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I am colour blind (red/green) and find it difficult to ID fungi. Can you tell me what these are and if they are possibly edible. Thanks
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Hi there, I found these beauties on the grassland at cuckmere and initially thought they might have been misplaced wood blewits. Yesterday the gills l
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Planing this weekend take my little girls to forest of dean on Lydney (never been) but looking in Google maps looks nice woodland.
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wildmushroomonline.co.uk Wild Mushrooms in America
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Wild mushroom collecting in the USA has recently experienced something of a revival. This has led to mushroom or mycological societies and organisations springing up, all over America.

These often give details of forays and things which are going on that will be of interest to everyone, whether you are a beginner or a seasoned mushroom picker. 

The Southwest mushroom organisation is the Mycowest, which explores mushroom picking in the south west and New Mexico areas of America. Or you can try the

Gulf States Mycological Society for Florida, Texas and other ‘gulf states’. There is also a North East Association.

Then you will find up to 70 district associations or societies, which also run events, give out information and if you are very lucky, may even direct you to places where there is an abundance of mushrooms!

The pickings are also good and you can find some ‘different’ mushrooms, throughout America.

One of the most prized mushrooms is the Black Trumpet, a type of chanterelle mushroom. This is an amazing mushroom and it is like a dark brown or black, or even dark grey trumpet and has very delicate spores which look very thin.It also tapers as it reaches the ground, hence its name.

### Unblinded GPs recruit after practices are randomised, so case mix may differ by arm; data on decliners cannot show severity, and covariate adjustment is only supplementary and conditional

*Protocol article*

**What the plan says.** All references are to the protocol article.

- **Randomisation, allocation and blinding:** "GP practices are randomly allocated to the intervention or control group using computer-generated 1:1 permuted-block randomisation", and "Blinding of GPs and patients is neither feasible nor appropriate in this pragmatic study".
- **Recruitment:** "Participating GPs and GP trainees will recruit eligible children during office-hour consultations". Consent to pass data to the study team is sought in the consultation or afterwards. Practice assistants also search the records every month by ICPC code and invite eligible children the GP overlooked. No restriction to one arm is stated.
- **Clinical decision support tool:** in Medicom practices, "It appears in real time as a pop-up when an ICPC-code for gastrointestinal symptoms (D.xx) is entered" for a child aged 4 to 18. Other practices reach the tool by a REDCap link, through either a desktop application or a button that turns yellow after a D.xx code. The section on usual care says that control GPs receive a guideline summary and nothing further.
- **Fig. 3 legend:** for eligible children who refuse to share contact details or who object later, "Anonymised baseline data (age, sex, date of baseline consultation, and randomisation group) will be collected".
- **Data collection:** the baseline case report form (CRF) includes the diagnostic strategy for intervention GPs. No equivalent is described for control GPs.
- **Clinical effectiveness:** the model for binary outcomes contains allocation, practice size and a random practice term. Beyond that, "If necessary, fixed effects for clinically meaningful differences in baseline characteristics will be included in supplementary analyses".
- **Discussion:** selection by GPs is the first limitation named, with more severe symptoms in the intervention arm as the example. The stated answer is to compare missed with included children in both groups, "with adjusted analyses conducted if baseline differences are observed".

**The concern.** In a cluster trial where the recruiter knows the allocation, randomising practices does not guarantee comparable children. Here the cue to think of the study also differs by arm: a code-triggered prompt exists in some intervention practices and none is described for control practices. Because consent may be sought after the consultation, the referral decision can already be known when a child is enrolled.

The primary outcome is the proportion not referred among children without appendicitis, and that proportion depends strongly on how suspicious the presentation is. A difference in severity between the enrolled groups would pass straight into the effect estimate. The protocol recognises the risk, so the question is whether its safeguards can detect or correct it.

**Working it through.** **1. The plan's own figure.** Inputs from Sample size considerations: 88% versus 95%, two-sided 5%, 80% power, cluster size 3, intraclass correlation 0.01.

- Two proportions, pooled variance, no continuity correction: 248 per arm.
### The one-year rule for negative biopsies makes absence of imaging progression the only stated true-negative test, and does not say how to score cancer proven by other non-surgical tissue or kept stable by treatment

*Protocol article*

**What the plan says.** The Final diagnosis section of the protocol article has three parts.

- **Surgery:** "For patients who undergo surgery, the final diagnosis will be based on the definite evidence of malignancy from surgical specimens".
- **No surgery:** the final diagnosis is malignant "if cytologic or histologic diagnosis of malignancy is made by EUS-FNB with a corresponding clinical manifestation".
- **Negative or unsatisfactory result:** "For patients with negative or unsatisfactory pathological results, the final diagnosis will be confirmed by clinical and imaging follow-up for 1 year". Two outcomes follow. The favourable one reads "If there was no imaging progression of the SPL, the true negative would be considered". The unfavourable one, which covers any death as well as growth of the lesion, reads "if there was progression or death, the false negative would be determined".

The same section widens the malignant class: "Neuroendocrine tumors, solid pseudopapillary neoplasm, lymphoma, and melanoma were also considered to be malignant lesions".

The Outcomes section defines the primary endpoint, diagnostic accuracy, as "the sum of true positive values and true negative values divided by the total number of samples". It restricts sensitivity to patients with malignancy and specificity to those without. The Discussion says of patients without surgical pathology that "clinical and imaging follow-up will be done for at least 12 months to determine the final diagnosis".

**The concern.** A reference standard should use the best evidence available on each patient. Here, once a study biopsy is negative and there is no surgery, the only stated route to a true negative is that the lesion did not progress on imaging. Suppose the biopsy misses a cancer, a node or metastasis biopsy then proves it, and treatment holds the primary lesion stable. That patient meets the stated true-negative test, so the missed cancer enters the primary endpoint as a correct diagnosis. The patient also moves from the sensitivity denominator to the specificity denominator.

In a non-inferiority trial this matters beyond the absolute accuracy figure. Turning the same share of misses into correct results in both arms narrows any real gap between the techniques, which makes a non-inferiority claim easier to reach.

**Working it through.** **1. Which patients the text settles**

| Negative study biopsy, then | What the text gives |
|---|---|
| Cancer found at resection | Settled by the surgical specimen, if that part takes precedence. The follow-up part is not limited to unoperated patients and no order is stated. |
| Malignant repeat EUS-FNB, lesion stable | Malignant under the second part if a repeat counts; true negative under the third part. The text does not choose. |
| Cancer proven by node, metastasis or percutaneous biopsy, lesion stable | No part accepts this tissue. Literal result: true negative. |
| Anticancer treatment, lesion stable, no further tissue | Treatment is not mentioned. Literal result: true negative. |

This mushroom is quite prolific in the summer and autumn and its favourite habitat is growing underneath deciduous trees. It has a rich smoky flavour and because of its appearance it has also been known as the trumpet of death. Yet it is completely harmless. One of the best aspects to this mushroom, apart from its taste, is the fact that it looks very different from all poisonous mushrooms and thus is an excellent mushroom for novices to pick: but be warned, you will be hooked on mushroom picking after you taste the Black Trumpet and have the satisfaction of knowing that you picked it yourself.

It is intense in its flavour and quite rich, with a slightly smoky flavour, which makes it great for casseroles, soups and for sauces. It also has a vague scent of apricots, which makes it very versatile as a mushroom for cooking in all sorts of dishes, both exotic and day to day dishes. 

Other more standard chanterelles can also be found as well as ceps and morels. You will also find the common meadow or field mushroom as well. However, one taste of the divine black trumpet and its very statuesque appearance, will probably spoil you for other mushrooms.

So, to find out the places to go and what is on as well as when the next mushroom foray is on in the USA, contact one of the many mushroom or mycological associations and enjoy this latest frenzy which is taking over the US. Some good general advice can be obtained from the North American Mycological Association, which covers all of America and Canada as well. They also have associations which are affiliated from all over the United States and Canada, so this association is an excellent starting point.


   Buy one of these books on Identifying and Cooking Wild Mushrooms



 
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Wild Mushroom Identification - Recommended Books for All Skill Levels:
Every amateur mycologist should have a decent library of books, here are the top five books I highly recommend for wild mushroom identification:
 
1) Field Guide to Edible Mushrooms of Britain and Europe (Field Guides)  - Great layout with superb images - Peter Jordan
3) Mushrooms: A comprehensive guide to mushroom identification  - This one is a proper belter with loads and loads of good technical data - Roger Phillips
4) Complete Mushroom Book: The Quiet Hunt   - A lovely book by a lovely man. Antonio Carluccio
5) Mushrooms: River Cottage Handbook No.1 - Always a favourite from Hugh's fungi specialist friend, John Wright

It is important to have at least 3 books so you can cross reference and cover as many species as possible